NCV Ship Runs Aground in Antarctica

January 31, 2007

(10:30 a.m.) -- In what is less than an ideal situation anywhere, Norwegian Coastal Voyage's Nordkapp ran aground in the wild waters of Antarctica -- a region so remote that gaining the help of a tow, so to speak, could prove challenging.

Thankfully, all has ended well. The 11,386-ton, 325-passenger Nordkapp, which ran aground yesterday near Deception Island, one of the South Shetland Islands, spent the night anchored near land. No injuries were reported and passengers and crew were not in danger, according to a company statement.

The ship had nearly completed its cruise (a 19-day expedition from Santiago to Argentina's Ushuaia, with a flight to Buenos Aires) and was on its way back when it struck submerged rocks. Nordkapp was able to clear the rocks under its own power and has not been found to be leaking oil or other fluids. There is some damage to the outer hull but it's minor. The ship is in no danger of sinking or listing.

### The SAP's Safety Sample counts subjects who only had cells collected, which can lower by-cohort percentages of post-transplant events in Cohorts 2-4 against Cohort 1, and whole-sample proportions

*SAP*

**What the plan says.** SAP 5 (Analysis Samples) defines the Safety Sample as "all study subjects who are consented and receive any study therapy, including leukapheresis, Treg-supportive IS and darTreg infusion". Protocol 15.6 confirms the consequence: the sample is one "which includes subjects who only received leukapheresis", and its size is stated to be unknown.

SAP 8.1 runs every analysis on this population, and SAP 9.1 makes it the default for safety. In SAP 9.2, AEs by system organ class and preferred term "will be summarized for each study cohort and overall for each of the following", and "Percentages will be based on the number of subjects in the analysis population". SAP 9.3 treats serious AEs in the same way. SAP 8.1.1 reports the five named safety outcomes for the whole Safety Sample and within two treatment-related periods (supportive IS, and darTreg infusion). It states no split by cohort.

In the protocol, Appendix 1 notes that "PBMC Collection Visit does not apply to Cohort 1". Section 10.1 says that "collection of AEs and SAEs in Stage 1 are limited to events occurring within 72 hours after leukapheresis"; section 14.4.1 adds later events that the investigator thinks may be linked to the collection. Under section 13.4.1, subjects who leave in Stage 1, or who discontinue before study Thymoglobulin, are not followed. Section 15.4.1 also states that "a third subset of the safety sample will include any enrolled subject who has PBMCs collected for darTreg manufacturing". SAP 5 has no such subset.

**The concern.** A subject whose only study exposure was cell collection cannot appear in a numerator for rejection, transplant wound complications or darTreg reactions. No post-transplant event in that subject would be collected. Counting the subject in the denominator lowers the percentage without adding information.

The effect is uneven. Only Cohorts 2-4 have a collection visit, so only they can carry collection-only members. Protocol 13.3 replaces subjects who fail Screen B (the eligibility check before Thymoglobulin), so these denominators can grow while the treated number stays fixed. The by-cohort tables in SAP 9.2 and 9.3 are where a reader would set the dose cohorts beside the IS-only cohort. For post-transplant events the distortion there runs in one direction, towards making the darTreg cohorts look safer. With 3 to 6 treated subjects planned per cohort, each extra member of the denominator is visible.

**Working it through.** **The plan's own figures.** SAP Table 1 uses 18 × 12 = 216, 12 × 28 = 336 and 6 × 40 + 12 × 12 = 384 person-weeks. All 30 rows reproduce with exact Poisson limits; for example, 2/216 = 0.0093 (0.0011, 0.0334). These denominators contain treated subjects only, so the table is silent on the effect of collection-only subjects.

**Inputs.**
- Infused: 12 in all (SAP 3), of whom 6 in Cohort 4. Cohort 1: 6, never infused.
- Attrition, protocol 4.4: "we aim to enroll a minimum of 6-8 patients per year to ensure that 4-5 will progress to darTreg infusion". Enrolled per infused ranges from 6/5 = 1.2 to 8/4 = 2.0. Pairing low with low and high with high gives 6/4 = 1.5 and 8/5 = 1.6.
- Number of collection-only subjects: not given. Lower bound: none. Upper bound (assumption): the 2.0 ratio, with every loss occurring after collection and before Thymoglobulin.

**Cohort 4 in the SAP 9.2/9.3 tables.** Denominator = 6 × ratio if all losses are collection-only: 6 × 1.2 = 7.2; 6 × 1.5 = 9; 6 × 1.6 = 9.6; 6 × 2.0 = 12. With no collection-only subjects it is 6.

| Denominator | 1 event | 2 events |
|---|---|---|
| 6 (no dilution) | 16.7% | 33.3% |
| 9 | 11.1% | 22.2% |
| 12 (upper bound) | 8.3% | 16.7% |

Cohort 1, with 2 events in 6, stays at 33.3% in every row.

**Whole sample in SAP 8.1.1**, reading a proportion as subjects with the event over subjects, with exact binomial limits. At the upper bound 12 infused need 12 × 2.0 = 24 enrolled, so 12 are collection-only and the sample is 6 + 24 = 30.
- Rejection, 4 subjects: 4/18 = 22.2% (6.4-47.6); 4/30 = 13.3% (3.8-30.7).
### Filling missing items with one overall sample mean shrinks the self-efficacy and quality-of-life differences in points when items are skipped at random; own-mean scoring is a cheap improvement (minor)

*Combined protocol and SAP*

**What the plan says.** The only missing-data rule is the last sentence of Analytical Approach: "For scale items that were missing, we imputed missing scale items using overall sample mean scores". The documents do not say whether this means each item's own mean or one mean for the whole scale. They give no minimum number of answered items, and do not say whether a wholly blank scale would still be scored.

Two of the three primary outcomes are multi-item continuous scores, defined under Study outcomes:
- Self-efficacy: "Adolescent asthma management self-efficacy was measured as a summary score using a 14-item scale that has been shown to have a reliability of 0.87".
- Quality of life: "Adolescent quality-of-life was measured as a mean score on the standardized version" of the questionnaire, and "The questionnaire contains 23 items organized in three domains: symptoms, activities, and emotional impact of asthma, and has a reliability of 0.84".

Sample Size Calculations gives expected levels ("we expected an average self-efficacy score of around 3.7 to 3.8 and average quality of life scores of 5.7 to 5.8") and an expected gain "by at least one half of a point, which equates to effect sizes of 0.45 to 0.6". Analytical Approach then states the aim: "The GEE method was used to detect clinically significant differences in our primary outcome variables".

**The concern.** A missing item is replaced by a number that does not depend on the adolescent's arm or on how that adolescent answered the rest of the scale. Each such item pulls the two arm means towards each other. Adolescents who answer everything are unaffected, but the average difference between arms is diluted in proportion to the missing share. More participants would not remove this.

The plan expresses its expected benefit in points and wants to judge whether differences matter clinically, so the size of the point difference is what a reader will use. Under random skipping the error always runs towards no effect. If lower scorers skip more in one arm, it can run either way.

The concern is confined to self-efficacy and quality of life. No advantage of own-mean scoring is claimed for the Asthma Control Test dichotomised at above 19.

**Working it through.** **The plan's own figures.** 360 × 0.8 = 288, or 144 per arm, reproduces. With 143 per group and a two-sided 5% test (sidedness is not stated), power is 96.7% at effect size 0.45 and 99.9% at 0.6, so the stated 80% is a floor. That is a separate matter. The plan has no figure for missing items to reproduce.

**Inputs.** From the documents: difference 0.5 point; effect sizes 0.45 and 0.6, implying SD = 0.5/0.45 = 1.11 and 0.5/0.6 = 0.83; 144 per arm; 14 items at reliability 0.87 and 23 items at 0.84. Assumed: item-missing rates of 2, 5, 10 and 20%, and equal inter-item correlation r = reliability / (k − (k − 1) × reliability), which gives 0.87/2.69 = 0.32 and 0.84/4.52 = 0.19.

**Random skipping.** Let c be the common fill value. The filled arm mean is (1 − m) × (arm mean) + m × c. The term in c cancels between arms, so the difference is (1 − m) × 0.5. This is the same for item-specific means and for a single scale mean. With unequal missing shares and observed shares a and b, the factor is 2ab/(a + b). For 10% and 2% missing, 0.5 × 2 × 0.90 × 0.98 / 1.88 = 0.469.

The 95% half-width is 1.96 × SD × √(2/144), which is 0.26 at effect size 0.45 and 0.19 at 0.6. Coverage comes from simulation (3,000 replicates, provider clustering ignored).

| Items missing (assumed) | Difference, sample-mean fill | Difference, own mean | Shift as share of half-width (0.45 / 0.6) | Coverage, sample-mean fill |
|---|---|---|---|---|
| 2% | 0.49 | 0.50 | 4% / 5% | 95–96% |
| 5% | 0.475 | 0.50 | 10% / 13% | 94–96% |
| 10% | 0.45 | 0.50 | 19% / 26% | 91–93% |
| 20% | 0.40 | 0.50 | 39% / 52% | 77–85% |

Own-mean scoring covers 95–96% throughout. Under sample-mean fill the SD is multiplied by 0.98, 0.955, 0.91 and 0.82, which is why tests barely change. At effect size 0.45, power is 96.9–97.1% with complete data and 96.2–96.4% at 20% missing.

However, its 294 passengers, 165 of which are from the U.S. and Canada, are being taken off the ship as a precaution. Actually, Nordkapp's pretty lucky in that regard because sister ship Nordnorge was sailing in the general vicinity. Passengers will be taken aboard via tender transfers.

There are already passengers onboard Nordnorge, which sails the same region this time of year, but there's plenty of room onboard for the new folks because these ships aren't allowed to sail full. The line restricts the capacity of the 490-berth ships to 325 -- and based on the current passenger load, they were able to accommodate those stranded aboard Nordkapp.

After taking on Nordkapp's passengers, Nordnorge will set sail on the 40-hour journey to Ushuaia; it is scheduled to arrive there on Friday morning -- the same time Nordkapp was expected, which means Nordkapp's passengers' flights home and post-cruise plans should not be interrupted.

Also en route to the scene is a British navy vessel with divers onboard who will assist with inspecting Nordkapp's damage and escort the ship to Ushuaia.

Editor's Update (5 p.m.): According to a statement posted on NCV's Norwegian Web site, the remaining three Antarctic sailings of Nordkapp will be canceled. "As the consequence of the damages on MS Nordkapp, it is assumed that the last three sailings planned for this season in Antarctica will be cancelled. Passengers and travel agents affected by this will be contacted immediately or as soon as possible." We'll keep you posted.

--by Melissa Baldwin, Senior Editor

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